The International Association of Oil and Gas Producers and Enform have issued a safety alert regarding a fatal incident involving a hydrovac truck: While dumping the contents of a hydrovac unit, a swamper was killed when he was caught in the closing hydrovac tank door.
What Went Wrong?:
The truck operator and swamper were offloading the contents of the hydrovac truck at a designated area. The hydrovac truck tank had been elevated and the rear door was opened to allow the crew to clean out the tank.
The workers had cleaned the tank and had both stepped down from the rear tank access platforms, also known as beavertails.
The operator walked around to the driver’s side of the truck to access the hydraulic control levers located directly behind the cab of the truck.
Unknown to the truck operator, the swamper had climbed back up onto the right, rear beavertail and became caught in the swing radius of the rear tank door as it was closing.
Two ABs working on the main deck of a PSV servicing an offshore installation are lucky to be walking around, following a close call involving the loading of a secion of crane boom according to a safety alert issued by the Aberdeen-based Marine Safety Forum.
Says the safety alert
“A recent high potential near miss occurred on a PSV during the back loading of a crane boom section from an offshore installation. Although no injuries were sustained as a result of this incident, two ABs working on the main deck at this time could potentially have been crushed resulting in 2 fatalities.
At the time of the incident, the PSV was starboard side alongside the installation back loading the second section of a crane boom.
This back loaded crane boom section was first landed on deck with no clearance from adjacent tote tanks. However, the ABs had to pass between these tote tanks and the back loaded crane boom section to access the crane hook for unlatching.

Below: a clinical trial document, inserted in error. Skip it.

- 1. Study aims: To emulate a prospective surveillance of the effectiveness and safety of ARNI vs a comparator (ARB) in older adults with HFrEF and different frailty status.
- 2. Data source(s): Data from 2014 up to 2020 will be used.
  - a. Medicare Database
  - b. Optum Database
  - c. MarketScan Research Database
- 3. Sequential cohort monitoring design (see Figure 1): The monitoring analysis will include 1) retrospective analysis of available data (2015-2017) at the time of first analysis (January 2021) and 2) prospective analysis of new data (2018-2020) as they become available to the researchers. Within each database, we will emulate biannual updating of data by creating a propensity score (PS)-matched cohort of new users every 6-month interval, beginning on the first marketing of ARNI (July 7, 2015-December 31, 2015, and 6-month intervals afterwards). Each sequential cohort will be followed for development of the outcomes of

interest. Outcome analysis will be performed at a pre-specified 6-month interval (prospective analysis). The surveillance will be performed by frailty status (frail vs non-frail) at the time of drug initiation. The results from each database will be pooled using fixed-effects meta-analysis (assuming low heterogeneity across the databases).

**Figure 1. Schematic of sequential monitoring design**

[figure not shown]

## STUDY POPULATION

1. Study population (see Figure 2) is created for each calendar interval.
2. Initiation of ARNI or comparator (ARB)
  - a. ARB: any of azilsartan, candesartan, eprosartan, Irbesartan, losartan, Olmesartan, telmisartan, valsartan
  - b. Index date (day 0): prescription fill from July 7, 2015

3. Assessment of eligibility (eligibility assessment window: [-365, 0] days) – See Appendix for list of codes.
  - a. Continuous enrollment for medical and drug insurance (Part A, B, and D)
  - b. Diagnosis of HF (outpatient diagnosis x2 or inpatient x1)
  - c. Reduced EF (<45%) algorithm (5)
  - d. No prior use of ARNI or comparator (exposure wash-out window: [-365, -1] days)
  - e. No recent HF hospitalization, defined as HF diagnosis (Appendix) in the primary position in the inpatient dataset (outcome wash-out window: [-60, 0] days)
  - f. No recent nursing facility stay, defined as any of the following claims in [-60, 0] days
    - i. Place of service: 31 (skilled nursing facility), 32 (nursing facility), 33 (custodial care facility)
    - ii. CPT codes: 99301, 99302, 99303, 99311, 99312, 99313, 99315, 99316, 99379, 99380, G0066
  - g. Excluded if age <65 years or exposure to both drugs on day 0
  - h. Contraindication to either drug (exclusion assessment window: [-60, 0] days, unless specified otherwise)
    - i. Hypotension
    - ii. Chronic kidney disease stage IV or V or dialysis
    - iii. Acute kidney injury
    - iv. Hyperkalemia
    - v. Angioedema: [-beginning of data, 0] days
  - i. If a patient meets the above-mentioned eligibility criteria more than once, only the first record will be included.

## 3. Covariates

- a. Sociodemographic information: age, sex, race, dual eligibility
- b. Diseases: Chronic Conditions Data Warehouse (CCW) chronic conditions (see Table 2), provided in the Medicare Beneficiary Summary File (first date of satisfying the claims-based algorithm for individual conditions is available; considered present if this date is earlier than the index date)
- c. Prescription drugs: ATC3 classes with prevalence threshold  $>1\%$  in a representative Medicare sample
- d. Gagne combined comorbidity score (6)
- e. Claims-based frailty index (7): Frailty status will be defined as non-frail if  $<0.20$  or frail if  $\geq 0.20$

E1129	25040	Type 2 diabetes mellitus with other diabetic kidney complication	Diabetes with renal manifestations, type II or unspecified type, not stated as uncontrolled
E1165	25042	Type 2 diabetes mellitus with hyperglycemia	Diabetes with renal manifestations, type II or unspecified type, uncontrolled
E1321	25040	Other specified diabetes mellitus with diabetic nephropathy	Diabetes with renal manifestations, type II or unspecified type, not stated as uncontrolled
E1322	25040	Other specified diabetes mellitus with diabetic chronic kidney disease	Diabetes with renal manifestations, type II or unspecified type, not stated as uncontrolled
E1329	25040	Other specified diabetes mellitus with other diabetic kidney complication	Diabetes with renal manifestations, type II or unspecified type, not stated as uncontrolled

Therefore, the crane operator was asked to move the back loaded crane boom section towards the port side of the main deck to create a gap to allow the ABs clear access.
The crane operator moved the back loaded crane boom section 1-2 meters to port and asked the bridge whether the new position was satisfactory. The Bridge then confirmed with the ABs on deck that this new position was acceptable for them and then advised the crane operator accordingly.
The crane wire was then slackened down and the ABs started to pass between the back loaded crane boom section and the nearby tote tanks to unlatch the crane hook.
The crane operator then started to heave and raised the back loaded crane boom section by about 1 metre to approximately waist height with the ABs positioned between this back loaded crane boom section and the tote tanks. This resulted in a potential for the ABs to be crushed between the back loaded crane boom section and the tote tanks.
The bridge shouted a warning on the UHF radio to the ABs who were already aware of the hazardous situation and were moving to a safe position. The crane operator also then lowered the back loaded crane boom section to deck.
The prevailing weather conditions at the time of the incident were within acceptable working limits, consisting of a wind speed of 19 knots and sea conditions with a significant wave height of between 1.5 and 2.0 meters.
Main Findings and Recommendations:
The crane operator lifted the back loaded crane boom section off the vessel’s deck but failed to effectively communicate his intention to the vessel personnel. The crane operator also assumed that the vessel’s deck was clear of personnel.
The investigation of this incident identified the need to instruct crane operators to:-
• communicate their actions to the vessel before proceeding with lifting operations
• ensure that all communications are fully understood and verified by all relevant installation and vessel personnel before proceeding with any lifting operation
• avoid making assumptions and to verify with the vessel that the deck area is clear of all personnel before proceeding with lifting operations.”
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